Robert Capps

Why Black Market Entrepreneurs Matter to the World Economy

Robert Capps

WIRED, 16 December 2011

Not many people think of shantytowns, illegal street vendors, and unlicensed roadside hawkers as major economic players. But according to journalist Robert Neuwirth, that’s exactly what they’ve become. In his new book, Stealth of Nations: The Global Rise of the Informal Economy, Neuwirth points out that small, illegal, off-the-books businesses collectively account for trillions of dollars in commerce and employ fully half the world’s workers.

Amazon Page

Further, he says, these enterprises are critical sources of entrepreneurialism, innovation, and self-reliance. And the globe’s gray and black markets have grown during the international recession, adding jobs, increasing sales, and improving the lives of hundreds of millions. It’s time, Neuwirth says, for the developed world to wake up to what those who are working in the shadows of globalization have to offer. We asked him how these tiny enterprises got to be such big business.

Wired: You refer to the untaxed, unlicensed, and unregulated economies of the world as System D. What does that mean?

Robert Neuwirth:There’s a French word for someone who’s self-reliant or ingenious: débrouillard. This got sort of mutated in the postcolonial areas of Africa and the Caribbean to refer to the street economy, which is called l’économie de la débrouillardise—the self-reliance economy, or the DIY economy, if you will. I decided to use this term myself—shortening it to System D—because it’s a less pejorative way of referring to what has traditionally been called the informal economy or black market or even underground economy. I’m basically using the term to refer to all the economic activity that flies under the radar of government. So, unregistered, unregulated, untaxed, but not outright criminal—I don’t include gun-running, drugs, human trafficking, or things like that.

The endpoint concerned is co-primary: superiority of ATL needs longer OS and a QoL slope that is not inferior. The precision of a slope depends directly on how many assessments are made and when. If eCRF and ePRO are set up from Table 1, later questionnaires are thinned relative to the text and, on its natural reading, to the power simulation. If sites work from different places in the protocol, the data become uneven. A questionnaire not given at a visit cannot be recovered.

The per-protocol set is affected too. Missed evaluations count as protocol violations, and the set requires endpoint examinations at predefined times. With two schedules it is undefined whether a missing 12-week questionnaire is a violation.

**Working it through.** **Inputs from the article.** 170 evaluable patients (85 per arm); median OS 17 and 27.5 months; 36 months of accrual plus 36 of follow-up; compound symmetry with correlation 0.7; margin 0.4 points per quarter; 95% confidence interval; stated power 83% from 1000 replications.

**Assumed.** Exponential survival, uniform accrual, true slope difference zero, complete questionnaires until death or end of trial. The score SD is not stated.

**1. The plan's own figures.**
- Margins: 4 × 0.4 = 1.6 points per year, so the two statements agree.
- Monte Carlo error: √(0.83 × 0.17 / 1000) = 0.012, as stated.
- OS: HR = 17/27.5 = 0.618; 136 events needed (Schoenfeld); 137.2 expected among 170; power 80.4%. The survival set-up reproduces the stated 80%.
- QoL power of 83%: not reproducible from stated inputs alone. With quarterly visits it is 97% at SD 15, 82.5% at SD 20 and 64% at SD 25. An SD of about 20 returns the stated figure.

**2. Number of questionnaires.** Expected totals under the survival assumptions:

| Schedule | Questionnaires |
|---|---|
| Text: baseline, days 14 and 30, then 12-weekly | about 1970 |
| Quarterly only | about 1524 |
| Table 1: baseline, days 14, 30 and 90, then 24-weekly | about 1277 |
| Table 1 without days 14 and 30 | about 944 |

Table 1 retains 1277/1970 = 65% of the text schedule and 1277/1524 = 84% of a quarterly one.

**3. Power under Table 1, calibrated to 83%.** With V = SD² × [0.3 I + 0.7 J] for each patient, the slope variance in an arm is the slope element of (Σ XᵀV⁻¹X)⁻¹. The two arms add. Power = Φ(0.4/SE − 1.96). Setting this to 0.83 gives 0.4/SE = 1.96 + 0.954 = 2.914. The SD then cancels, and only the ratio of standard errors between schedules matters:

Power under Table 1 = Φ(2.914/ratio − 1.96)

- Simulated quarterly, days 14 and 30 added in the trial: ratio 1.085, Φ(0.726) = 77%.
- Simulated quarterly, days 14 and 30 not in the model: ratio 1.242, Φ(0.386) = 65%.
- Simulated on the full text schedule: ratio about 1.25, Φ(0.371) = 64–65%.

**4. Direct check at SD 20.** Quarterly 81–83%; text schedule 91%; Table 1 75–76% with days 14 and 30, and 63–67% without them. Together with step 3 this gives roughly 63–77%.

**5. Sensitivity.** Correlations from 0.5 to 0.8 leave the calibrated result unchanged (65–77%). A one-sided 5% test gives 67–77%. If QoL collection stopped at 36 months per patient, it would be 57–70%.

Click on Image to Enlarge

Wired: Certainly the people who make their living from illegal street stalls don’t see themselves as criminals.

Neuwirth: Not at all. They see themselves as supporting their family, hiring people, and putting their relatives through school—all without any help from the government or aid networks.

Wired: The sheer scale of System D is mind-blowing.

Neuwirth: Yeah. If you think of System D as having a collective GDP, it would be on the order of $10 trillion a year. That’s a very rough calculation, which is almost certainly on the low side. If System D were a country, it would have the second-largest economy on earth, after the United States.

Read a SUPERB interview.

Tip of the Hat to Berto Jongman.

Phi Beta Iota:  System D is completely separate from straight forward black crime (organized crime) or white crime (Goldman Sachs et al).  What this really means is that governments have lost all legitimacy and two thirds of the global economy now considers governments to be at best a meddling (and costly) nuisance and at worst the enemy to be defeated by any means necessary.   Governments brought this on themselves.

See Also:

Critical Choices. The United Nations, Networks, and the Future of Global Governance

Global Public Policy: Governing Without Government?

High Noon: 20 Global Problems, 20 Years to Solve Them

Illicit: How Smugglers, Traffickers, and Copycats are Hijacking the Global Economy

Intelligence for Earth: Clarity, Diversity, Integrity, & Sustainability

The Open-Source Everything Manifesto: Transparency, Truth, and Trust

2014 Peace from Above: Envisioning the Future of UN Air Power

Click on Image to Enlarge

Short URL: http://tinyurl.com/UNODIN

Steele in Dorn Peace from Above As Published

Finally published in 2014 (Article) originally presented in 2011 (Briefing).

The chapter more fully integrates the DNI spiral between modern mature intelligence (M4IS2) and modern mature Air Power.

Abstract 3.1

Briefing 3.3 (29 Slides With Notes As Presented 40 KB pptx)

Event: 15-17 June Ontario UN Aerospace Power

See Also:

2012 Robert Steele: Practical Reflections on UN Intelligence + UN RECAP

UN Intelligence @ Phi Beta Iota

Worth a Look: Wings for Peace – First Book on Air Power in UN Operations